• Make change compulsory, easy and durable. People adapt to new circumstances only if they feel compelled to do so, and only if they fel that the change is not going to disrupt their businesses.
  • Ensure coordination between government offices in supporting initiatives. There must be "buy-in" from all government agencies involved at all levels. ICT changes must be fully coordinated with business staff. 
  • Nurture trust and cooperation between the WBG and government teams.  Study and learn about previous experiences, communicate how the current project will be carried out, and keep talking to partners in government. 

Is there a fail-safe model of development for resource rich, income poor, post-conflict countries?

Errol Graham's picture
Members of th eJint Legislature in session, Liberia. Photo credit: FrontPageAfricaOnline


Some say natural resources are a curse, others say they are neither curse nor destiny (see here and here for examples). The jury may still be deliberating on the evidence but, in the meantime, resource-rich, income poor countries like Liberia, Sierra Leone and others need to find their way forward. They have to be responsive to the enormous needs of their populations or face dire consequences.

For post-conflict countries, the policy learning curve must of necessity be steep, since they neither have the luxury of time nor the expanse of fiscal space to benefit from learning by doing over the longer-term. A primary challenge for policy makers in these countries is to identify a “a fail-safe” model that can, with few degrees of freedom on the political, social, and economic dimensions, deliver sustained, inclusive growth and poverty reduction at levels that will appease a youthful, impatient population.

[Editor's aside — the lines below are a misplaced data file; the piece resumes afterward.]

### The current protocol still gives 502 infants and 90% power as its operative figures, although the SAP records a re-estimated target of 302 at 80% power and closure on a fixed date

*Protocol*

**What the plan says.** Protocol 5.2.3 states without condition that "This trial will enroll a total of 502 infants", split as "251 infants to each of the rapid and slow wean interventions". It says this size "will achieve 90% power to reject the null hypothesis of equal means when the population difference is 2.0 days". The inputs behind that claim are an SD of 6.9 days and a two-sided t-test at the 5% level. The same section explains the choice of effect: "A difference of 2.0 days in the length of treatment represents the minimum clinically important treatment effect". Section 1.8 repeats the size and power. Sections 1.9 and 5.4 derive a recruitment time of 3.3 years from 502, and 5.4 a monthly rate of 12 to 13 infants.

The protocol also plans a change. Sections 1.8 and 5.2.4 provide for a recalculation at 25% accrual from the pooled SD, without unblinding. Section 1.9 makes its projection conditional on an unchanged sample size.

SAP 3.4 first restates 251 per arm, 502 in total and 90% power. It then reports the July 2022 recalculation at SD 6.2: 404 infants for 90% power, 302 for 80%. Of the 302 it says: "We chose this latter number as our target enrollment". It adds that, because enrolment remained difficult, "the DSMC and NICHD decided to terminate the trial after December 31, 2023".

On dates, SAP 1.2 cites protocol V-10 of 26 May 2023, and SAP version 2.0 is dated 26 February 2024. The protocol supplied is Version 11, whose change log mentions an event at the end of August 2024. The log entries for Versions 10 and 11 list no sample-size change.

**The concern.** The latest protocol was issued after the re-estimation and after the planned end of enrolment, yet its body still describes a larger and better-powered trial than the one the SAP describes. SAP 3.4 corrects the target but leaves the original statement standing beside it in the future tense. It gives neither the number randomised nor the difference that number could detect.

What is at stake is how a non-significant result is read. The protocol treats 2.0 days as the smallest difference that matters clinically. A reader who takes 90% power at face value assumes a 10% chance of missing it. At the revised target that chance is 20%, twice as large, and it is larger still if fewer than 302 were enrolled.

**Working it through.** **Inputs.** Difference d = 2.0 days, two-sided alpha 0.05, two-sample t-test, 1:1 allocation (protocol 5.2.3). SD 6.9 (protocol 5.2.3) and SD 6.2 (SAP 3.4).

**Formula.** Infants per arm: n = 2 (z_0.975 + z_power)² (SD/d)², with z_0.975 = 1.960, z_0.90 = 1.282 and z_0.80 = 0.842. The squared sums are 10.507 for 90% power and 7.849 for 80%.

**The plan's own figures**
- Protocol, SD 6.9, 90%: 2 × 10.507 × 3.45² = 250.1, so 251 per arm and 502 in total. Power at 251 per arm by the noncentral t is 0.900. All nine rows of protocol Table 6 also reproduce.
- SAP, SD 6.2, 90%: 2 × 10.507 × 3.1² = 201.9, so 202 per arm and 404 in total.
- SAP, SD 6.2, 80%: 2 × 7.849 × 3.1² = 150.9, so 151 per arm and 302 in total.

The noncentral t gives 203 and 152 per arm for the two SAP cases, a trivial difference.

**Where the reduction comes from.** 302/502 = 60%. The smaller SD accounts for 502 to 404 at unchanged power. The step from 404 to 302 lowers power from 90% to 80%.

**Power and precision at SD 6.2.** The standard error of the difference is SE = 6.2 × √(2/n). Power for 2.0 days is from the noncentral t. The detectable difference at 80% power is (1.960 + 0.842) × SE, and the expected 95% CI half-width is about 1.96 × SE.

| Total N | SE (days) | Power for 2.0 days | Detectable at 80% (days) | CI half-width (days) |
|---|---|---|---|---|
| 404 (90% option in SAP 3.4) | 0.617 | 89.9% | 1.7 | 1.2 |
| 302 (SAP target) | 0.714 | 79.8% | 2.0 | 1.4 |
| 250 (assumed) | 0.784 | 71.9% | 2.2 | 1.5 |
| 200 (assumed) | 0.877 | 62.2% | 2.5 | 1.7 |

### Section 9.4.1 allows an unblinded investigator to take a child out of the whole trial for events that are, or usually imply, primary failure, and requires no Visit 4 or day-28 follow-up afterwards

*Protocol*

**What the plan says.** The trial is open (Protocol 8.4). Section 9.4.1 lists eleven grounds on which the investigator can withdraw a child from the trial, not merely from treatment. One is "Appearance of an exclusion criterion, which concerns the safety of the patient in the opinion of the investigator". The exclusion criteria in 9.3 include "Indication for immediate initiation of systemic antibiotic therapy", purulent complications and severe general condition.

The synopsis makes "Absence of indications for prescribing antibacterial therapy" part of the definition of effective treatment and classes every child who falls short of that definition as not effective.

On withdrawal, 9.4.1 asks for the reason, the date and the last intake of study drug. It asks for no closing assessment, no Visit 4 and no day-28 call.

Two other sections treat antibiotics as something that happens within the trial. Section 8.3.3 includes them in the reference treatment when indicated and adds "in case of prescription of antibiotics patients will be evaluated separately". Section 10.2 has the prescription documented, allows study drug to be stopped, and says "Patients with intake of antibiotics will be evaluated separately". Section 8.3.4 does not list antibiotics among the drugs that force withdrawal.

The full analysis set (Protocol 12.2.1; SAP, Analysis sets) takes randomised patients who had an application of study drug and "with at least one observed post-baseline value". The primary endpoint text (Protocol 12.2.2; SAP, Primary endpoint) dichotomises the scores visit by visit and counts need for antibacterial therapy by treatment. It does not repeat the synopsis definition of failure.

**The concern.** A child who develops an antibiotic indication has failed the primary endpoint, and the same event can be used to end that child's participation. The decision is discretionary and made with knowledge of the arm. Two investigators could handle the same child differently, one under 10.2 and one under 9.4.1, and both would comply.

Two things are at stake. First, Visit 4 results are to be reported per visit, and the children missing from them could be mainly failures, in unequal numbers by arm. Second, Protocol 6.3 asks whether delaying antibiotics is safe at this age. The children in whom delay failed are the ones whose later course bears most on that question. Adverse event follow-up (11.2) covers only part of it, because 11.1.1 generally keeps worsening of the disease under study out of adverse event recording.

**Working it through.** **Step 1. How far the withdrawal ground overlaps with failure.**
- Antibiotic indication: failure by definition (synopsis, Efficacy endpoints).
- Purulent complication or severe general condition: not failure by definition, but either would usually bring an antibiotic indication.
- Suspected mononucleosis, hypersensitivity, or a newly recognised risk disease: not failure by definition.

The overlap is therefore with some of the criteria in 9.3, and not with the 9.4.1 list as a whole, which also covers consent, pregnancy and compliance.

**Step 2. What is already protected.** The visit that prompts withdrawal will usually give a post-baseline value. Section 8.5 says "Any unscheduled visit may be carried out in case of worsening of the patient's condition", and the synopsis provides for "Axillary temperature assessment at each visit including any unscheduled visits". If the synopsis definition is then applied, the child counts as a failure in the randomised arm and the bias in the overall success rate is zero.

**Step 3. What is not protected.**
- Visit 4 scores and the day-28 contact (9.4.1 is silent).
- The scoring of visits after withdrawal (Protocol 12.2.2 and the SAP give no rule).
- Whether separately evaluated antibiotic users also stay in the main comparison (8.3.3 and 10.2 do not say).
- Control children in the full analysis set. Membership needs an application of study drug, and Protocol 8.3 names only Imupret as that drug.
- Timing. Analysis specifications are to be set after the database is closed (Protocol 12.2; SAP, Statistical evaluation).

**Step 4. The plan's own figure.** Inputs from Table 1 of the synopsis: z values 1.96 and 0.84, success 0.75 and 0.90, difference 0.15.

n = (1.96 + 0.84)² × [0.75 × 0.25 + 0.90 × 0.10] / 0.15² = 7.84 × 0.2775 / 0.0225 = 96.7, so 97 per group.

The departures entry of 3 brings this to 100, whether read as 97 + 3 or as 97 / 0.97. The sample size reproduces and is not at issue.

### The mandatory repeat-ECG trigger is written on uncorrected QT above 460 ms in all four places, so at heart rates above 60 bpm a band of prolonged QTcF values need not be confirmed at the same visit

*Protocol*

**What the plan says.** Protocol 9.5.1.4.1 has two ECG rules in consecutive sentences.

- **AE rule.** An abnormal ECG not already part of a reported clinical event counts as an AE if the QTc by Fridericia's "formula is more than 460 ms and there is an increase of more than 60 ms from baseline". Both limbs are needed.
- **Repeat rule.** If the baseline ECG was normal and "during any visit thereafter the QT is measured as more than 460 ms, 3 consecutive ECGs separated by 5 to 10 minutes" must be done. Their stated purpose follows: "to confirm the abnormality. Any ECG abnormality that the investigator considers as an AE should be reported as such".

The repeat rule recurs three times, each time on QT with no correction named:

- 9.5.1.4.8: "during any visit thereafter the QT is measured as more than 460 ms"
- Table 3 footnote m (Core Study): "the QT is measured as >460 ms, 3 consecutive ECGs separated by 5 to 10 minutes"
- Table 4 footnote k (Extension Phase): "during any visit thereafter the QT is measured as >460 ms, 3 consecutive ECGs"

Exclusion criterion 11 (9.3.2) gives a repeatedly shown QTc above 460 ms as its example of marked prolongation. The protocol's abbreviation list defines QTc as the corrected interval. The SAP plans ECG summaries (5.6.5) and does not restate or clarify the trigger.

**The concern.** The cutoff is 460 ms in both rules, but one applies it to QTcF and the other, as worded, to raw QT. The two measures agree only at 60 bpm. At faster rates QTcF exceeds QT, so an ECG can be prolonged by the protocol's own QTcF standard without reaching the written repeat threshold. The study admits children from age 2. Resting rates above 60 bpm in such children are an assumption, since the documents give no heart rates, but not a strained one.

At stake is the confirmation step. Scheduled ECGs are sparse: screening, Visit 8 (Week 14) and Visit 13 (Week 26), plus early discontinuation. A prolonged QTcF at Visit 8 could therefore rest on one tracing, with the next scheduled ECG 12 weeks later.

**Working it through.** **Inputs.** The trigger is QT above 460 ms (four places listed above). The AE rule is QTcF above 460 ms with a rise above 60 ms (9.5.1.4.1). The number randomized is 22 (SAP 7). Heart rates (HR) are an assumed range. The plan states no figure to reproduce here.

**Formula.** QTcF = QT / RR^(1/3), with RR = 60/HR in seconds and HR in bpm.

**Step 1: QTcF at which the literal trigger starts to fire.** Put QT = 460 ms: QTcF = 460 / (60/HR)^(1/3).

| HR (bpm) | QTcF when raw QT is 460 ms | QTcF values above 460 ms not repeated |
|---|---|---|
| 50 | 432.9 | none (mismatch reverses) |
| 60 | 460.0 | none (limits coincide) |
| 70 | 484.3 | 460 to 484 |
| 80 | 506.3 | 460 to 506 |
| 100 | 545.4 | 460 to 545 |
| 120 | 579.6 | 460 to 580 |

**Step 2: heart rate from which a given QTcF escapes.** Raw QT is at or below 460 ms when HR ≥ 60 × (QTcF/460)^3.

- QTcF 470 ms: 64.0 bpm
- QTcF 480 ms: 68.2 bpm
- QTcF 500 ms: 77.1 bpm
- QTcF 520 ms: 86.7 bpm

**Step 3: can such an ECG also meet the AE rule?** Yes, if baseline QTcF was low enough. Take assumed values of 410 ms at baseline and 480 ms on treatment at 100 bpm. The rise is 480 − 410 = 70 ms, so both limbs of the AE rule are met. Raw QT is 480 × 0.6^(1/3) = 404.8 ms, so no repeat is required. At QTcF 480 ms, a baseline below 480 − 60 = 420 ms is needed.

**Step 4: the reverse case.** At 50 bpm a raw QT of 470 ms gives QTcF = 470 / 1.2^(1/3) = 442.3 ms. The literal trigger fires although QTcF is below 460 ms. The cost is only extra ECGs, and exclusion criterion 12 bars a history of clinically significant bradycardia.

Three countries show why culture matters for post-conflict and post-disaster reconstruction and recovery

Sameh Wahba's picture
In Mali, residents of Timbuktu take part in the maintenance of the Djingareyber Mosque, a World Heritage Site, applying traditional repair techniques. (Tiecoura Ndaou / UN Photo)
In Mali, residents of Timbuktu take part in the maintenance of the Djingareyber Mosque, a World Heritage Site, applying traditional repair techniques. (Tiecoura Ndaou / UN Photo)

Imagine a city destroyed by a natural disaster, killing people and wiping away infrastructure. For instance, an earthquake devastated Port-au-Prince, Haiti in 2010, killing over 200,000 people and displacing around 895,000.

Even worse, imagine a city demolished by a manmade disaster: conflict. Recent examples include Aleppo, Syria and Kabul, Afghanistan. Here conflict goes far beyond violence to include erasing a place’s culture, heritage, landmarks, and its traditions.

Now, imagine the enormous undertaking required to rebuild these places and the many stakeholders that need to be brought together. It would take an integrated, holistic approach to restore torn heritage, infrastructure, and service delivery systems after they have been wiped out by a natural or manmade disaster. Culture needs to underpin such a rebuilding approach.

Which features of procurement systems increase competition and reduce corruption?

Steve Knack's picture

Public procurement of services, works and supplies is estimated to account for 15-20% of GDP in developing countries, and up to 50% or more of total government expenditure. Efficient and effective procurement is vital to core government functions, including public service delivery and provision of infrastructure. Weaknesses in procurement systems can lead to large-scale waste of public funds, reduced quality of services, corruption, and loss of trust in government.

Helping Somalia attract private investment will require realism, rigor and reforms

Klaus Tilmes's picture